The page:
• rrocklin

    It is difficult to believe that an accurate oral history can be maintained over 10,000 years. People cannot even maintain an accurate written history over 2,000 years as one can see in the bible.

  • John Boof

    Although we have concepts of oral history being spoken stories or descriptions, some oral histories are quite different from spoken word. There are traditional poems and songs used as oral history and memorized as culturally popular and community-shared performances. These are not as easily mis-stated since the words themselves form the rhythm, metric, rhyme, and structure of the song and/or poem. Some entire collections of these follow the same structure, same counts per measure/line, same number of measures/lines, and even the same rhyme structure. Yes, they still can be modified, just like lyrics of songs are sometimes mis-interpreted, but when a whole community embraces and reproduces these words in traditional group singing/chanting, many accuracy-checking participants are helping to assure the repeated performance matches the learned source. It seems logical that oral history passed down via these methods has a built-in error checking method that increases accuracy when passed down as traditions through many generations. That is also why using the originating language is sometimes critical when learning these — the structure of rhythm/rhyme/etc. is broken when translated.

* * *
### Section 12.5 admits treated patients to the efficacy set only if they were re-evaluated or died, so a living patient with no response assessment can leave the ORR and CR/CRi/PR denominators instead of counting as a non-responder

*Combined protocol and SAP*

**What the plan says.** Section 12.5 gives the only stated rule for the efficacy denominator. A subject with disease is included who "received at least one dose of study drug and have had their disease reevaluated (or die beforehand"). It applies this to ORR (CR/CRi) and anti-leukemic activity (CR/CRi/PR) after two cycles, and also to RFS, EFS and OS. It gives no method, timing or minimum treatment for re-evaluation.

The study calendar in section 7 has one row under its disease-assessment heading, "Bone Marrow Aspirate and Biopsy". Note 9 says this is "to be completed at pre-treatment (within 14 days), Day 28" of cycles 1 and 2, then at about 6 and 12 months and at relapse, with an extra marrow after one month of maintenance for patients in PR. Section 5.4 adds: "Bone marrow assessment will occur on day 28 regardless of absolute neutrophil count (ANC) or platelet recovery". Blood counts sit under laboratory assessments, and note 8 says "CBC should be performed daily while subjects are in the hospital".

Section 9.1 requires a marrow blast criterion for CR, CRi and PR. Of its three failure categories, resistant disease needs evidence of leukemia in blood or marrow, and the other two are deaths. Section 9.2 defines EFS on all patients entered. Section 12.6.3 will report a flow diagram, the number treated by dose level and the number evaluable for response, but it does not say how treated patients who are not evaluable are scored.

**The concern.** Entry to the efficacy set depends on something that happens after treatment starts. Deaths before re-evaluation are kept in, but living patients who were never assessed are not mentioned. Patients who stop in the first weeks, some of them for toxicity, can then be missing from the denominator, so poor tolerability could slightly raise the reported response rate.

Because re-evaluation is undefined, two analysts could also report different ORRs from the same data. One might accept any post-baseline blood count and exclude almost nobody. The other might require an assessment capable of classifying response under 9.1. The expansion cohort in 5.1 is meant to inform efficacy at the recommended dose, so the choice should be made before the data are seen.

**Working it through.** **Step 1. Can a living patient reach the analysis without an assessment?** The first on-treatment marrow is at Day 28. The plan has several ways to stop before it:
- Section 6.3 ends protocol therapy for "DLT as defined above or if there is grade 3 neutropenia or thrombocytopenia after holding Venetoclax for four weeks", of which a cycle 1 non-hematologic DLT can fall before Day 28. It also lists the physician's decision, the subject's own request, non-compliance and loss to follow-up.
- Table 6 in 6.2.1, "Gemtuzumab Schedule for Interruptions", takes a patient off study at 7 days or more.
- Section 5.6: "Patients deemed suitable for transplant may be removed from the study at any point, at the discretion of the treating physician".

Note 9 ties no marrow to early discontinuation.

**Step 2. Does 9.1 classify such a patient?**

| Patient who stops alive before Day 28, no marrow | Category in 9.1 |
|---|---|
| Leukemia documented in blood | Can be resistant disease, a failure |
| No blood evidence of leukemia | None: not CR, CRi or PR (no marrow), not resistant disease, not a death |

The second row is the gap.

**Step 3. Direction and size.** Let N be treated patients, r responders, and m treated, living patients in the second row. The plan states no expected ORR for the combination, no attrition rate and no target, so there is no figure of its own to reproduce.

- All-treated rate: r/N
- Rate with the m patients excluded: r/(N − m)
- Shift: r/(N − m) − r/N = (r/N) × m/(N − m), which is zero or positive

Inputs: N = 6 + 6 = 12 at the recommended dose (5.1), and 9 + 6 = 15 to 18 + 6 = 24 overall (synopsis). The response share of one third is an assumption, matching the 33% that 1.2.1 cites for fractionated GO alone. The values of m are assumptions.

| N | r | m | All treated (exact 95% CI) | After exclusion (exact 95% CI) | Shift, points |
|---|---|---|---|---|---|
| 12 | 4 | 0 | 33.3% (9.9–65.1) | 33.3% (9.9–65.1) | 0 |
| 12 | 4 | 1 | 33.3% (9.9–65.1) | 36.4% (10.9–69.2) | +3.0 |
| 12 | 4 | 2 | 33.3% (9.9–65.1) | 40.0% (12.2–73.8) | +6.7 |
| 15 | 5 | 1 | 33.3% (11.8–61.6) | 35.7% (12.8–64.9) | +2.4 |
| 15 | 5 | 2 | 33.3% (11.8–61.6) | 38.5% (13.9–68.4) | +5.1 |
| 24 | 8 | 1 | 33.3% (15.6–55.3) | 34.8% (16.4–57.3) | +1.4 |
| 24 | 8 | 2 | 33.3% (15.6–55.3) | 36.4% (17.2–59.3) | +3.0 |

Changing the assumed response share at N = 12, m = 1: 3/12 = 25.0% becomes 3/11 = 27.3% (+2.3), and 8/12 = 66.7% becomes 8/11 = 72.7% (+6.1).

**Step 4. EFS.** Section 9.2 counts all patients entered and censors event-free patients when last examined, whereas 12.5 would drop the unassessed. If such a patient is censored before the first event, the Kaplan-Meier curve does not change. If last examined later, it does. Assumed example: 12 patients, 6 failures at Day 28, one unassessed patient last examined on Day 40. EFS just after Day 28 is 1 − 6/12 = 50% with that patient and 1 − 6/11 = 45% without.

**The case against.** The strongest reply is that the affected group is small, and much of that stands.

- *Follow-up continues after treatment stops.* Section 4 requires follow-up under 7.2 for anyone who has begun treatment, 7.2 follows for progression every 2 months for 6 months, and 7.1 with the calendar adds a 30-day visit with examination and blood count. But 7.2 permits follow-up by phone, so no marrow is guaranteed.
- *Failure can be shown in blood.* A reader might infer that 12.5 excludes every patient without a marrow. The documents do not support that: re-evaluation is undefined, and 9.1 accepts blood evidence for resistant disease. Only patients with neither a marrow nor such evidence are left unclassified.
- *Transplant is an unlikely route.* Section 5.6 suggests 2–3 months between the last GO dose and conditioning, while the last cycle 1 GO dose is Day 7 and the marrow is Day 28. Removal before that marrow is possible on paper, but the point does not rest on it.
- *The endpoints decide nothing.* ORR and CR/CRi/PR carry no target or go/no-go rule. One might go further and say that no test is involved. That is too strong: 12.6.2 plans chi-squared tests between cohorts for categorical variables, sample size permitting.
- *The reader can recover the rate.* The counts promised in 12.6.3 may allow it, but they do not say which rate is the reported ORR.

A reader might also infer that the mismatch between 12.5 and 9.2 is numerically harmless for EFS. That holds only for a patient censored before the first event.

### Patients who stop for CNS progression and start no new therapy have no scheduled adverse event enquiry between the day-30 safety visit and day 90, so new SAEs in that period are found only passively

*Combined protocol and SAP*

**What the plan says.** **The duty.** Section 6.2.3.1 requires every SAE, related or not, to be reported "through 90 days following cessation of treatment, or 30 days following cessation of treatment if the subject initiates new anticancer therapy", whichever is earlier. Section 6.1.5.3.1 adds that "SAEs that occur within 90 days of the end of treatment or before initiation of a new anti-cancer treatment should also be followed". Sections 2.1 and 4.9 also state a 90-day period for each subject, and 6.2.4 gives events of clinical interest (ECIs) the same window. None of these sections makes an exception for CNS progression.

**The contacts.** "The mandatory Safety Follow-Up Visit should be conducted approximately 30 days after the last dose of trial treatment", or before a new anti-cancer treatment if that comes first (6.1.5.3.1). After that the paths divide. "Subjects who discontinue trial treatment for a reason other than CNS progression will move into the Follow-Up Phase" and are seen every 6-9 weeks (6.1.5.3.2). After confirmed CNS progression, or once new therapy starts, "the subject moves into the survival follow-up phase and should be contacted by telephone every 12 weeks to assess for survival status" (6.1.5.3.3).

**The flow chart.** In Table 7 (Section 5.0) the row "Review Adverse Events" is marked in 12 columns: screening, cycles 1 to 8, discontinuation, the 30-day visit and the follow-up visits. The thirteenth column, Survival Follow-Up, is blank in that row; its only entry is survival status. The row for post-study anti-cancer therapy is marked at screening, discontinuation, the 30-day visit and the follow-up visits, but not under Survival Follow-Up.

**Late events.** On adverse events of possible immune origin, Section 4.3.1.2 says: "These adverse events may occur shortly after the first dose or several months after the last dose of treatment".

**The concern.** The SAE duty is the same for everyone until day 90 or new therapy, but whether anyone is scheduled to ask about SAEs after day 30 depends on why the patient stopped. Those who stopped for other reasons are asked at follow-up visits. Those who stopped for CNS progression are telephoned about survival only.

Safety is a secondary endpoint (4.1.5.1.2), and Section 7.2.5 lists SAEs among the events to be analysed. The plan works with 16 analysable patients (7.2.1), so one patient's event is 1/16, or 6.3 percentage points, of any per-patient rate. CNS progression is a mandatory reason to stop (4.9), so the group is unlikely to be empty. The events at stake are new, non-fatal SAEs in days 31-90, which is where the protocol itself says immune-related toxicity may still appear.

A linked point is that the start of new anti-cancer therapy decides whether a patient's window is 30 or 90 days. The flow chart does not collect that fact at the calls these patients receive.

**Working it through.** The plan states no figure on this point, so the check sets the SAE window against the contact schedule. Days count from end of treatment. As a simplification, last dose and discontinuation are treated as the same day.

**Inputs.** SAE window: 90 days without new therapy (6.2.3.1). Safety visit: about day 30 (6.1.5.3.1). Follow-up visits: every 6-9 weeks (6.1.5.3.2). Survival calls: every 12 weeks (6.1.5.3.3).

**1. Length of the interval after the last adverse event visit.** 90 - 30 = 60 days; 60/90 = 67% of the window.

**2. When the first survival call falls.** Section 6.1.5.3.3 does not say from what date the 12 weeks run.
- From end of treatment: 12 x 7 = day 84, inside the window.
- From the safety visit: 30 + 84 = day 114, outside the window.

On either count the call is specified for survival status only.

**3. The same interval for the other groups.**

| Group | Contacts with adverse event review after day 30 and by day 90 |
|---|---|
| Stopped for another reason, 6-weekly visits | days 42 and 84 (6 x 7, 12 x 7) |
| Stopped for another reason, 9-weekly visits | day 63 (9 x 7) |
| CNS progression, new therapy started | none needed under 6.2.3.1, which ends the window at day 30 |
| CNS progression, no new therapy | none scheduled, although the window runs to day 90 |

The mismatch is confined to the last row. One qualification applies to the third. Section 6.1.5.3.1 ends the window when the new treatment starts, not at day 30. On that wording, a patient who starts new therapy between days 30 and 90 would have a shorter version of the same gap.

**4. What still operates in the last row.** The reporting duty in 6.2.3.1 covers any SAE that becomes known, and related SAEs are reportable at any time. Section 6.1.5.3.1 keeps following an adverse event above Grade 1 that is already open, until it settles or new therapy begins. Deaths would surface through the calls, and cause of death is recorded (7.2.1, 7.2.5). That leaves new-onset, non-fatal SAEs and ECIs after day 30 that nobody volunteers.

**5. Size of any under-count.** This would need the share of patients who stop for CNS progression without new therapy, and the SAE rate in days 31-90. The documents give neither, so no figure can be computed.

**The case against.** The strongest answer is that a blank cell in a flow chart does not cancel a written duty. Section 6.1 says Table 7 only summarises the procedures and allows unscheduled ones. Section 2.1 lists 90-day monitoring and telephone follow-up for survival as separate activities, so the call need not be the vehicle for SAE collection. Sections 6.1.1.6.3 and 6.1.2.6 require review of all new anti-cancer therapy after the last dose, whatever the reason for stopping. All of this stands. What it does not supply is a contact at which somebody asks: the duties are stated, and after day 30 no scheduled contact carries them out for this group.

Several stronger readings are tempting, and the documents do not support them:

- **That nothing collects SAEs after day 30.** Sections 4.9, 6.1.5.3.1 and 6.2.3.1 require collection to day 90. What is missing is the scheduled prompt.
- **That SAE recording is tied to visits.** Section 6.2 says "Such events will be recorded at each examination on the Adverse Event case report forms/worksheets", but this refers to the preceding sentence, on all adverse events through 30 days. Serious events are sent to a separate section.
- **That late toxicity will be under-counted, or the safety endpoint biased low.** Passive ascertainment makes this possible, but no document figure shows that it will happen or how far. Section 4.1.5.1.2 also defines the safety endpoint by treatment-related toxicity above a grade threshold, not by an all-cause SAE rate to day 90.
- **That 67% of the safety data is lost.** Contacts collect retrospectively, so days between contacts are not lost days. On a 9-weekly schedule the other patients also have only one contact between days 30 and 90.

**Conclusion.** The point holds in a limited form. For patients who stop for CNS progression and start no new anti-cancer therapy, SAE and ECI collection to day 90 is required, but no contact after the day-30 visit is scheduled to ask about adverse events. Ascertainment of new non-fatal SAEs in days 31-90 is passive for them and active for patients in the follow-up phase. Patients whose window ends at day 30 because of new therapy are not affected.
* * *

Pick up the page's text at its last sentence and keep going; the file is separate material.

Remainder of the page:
Discover's Newsletter

Sign up to get the latest science news delivered weekly right to your inbox!


See More

Collapse bottom bar